Former Belarusian operative acquitted in Swiss court over disappearances of Lukashenko opponents in 1990s

A court in northern Switzerland on Thursday acquitted a former security Belarusian operative over the enforced disappearances of three of President Aleksander Lukashenko’s political opponents in the late 1990s, said an advocacy group that spearheaded the case.

Judges in the northern town of Rorschach said they were not convinced that the defendant, Yuri Harauski, a former member of a Belarusian military unit known as SOBR, was involved in the disappearances.

According to the Geneva-based advocacy group TRIAL International, the court ruled that Harauski’s participation in the crimes could not be established beyond reasonable doubt.

“The families of the victims remain in a state of uncertainty about the exact circumstances of their loved ones’ disappearances,” said the group.

TRIAL International, the International Federation of Human Rights and Viasna — a Belarusian rights group whose founder Ales Bialiatski was a co-winner of the 2022 Nobel Peace Prize — jointly spearheaded the case.


The three organizations “regret today’s verdict and will continue to support the victims in their quest for justice, including during the appeal process,” TRIAL International said. The trial took place over two days last week.

Activists have said the trial marked a pivotal moment in international justice that could trigger prosecutions abroad of other Belarusian officials — including Lukashenko.

The court case was brought under a rarely applied legal principle known as universal jurisdiction, under which foreign courts can prosecute severe crimes that happened in other countries.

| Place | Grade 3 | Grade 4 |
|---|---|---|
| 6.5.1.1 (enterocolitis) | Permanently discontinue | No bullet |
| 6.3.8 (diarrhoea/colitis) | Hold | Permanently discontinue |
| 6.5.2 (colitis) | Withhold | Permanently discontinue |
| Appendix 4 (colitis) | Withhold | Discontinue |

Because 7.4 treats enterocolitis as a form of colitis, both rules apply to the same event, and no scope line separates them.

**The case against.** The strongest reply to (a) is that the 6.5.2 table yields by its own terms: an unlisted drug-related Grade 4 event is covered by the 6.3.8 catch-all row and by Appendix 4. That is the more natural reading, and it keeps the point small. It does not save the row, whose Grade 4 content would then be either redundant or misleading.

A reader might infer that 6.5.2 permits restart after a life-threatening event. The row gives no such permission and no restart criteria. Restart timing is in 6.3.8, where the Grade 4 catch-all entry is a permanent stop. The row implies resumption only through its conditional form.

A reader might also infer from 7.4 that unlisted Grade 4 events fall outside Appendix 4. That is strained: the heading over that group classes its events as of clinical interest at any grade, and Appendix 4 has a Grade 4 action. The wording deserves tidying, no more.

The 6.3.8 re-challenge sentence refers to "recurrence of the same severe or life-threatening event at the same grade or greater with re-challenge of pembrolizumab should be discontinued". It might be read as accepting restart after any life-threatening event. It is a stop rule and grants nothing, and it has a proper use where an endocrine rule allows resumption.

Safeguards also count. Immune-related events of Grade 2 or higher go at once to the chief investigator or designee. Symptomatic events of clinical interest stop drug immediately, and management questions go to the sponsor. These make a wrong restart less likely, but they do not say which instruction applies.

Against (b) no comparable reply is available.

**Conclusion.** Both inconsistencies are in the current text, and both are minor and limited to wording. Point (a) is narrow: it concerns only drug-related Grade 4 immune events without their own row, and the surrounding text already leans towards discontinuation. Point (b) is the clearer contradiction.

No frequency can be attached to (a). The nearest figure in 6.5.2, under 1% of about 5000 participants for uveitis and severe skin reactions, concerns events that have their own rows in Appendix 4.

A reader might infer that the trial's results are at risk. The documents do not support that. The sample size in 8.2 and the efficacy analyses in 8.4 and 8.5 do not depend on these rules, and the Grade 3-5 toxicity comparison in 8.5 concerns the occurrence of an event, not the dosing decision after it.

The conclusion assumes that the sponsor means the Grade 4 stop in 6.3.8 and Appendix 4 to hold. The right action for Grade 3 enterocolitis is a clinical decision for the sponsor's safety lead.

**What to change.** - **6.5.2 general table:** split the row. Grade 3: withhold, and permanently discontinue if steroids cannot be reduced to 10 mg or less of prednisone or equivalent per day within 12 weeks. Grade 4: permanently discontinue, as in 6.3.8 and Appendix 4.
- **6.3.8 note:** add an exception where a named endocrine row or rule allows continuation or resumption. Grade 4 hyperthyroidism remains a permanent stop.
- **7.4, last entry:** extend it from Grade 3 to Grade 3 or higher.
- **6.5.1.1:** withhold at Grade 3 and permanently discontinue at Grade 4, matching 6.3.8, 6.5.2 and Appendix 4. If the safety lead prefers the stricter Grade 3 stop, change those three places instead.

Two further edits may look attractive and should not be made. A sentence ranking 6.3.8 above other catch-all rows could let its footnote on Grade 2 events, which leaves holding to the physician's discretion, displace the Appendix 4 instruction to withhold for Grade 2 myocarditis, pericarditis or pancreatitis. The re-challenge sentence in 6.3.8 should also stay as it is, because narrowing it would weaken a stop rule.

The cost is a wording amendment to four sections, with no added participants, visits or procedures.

Harauski was tried over the enforced disappearances of Yuri Zakharenko, a former interior minister who was fired by Lukashenko in 1996; opposition leader Viktor Gonchar; and publisher Anatoly Krasovsky, the advocacy groups said.

Harauski lives in Switzerland, where he applied for asylum in 2018. He has made high-profile confessions about his involvement in the kidnapping and murder of Lukashenko’s political opponents in 1999. The motives behind the confessions were not entirely clear.

An extract of the court filing, obtained by The Associated Press, indicated that prosecutors had planned to seek a three-year prison sentence — of which two would be suspended — against Harauski for his alleged role in the disappearances.

Lukashenko’s regime has come under criticism for years, most recently over a crackdown against opposition leaders that began in August 2020 and also over support for Russia’s military invasion of Ukraine last year.

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